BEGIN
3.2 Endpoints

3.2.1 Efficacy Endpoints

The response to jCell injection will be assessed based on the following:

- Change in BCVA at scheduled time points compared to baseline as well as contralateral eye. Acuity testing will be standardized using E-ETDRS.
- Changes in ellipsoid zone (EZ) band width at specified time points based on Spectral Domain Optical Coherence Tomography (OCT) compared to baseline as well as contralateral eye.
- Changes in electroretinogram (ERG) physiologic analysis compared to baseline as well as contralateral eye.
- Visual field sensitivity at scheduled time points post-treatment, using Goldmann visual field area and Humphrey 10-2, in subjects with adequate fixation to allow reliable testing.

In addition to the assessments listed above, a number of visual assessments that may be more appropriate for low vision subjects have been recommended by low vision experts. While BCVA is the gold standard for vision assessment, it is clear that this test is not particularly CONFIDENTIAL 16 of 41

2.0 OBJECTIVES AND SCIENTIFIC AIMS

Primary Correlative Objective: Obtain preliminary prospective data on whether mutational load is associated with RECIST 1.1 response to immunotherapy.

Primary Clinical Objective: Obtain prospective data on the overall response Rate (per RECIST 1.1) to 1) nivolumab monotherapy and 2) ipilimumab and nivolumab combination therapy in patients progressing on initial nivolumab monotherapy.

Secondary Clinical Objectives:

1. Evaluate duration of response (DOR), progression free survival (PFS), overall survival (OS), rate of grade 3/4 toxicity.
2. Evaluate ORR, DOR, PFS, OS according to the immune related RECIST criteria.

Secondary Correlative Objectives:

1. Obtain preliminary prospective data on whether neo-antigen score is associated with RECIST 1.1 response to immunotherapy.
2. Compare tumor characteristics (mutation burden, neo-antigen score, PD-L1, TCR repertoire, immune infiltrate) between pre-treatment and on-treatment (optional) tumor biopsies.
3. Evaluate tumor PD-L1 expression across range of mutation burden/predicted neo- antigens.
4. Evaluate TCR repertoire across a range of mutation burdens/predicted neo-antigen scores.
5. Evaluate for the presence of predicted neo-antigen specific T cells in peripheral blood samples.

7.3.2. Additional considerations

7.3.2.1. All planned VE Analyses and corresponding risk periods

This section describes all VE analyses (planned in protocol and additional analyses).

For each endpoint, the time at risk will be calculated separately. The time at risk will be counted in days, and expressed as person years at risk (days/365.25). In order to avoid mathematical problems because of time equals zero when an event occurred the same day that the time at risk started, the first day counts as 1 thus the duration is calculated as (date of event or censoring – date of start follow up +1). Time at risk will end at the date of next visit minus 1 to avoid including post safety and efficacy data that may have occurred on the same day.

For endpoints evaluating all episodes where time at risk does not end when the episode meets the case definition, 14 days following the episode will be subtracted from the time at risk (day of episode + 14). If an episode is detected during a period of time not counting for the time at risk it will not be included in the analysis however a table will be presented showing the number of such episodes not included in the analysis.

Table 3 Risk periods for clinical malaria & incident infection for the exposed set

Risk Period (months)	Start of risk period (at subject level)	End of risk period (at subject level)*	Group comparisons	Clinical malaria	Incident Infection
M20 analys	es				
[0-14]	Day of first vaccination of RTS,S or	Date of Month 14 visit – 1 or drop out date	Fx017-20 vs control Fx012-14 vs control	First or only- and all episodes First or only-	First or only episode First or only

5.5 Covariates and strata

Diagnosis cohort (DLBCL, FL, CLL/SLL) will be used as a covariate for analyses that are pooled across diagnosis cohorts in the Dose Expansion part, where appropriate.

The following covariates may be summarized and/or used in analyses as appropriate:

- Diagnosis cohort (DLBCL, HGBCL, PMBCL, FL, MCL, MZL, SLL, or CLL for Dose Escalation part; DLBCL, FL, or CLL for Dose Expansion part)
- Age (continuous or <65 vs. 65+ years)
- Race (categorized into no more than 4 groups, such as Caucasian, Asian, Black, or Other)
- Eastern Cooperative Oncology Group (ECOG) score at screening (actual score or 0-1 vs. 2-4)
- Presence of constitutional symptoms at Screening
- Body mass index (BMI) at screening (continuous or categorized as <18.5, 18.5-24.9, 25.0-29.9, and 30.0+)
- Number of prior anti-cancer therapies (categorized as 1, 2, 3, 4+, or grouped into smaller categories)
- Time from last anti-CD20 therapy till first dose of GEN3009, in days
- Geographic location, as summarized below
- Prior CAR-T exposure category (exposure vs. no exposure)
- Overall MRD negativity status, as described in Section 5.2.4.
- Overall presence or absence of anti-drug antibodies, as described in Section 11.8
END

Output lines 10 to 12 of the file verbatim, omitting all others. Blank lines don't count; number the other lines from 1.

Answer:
Primary Correlative Objective: Obtain preliminary prospective data on whether mutational load is associated with RECIST 1.1 response to immunotherapy.

Primary Clinical Objective: Obtain prospective data on the overall response Rate (per RECIST 1.1) to 1) nivolumab monotherapy and 2) ipilimumab and nivolumab combination therapy in patients progressing on initial nivolumab monotherapy.

Secondary Clinical Objectives: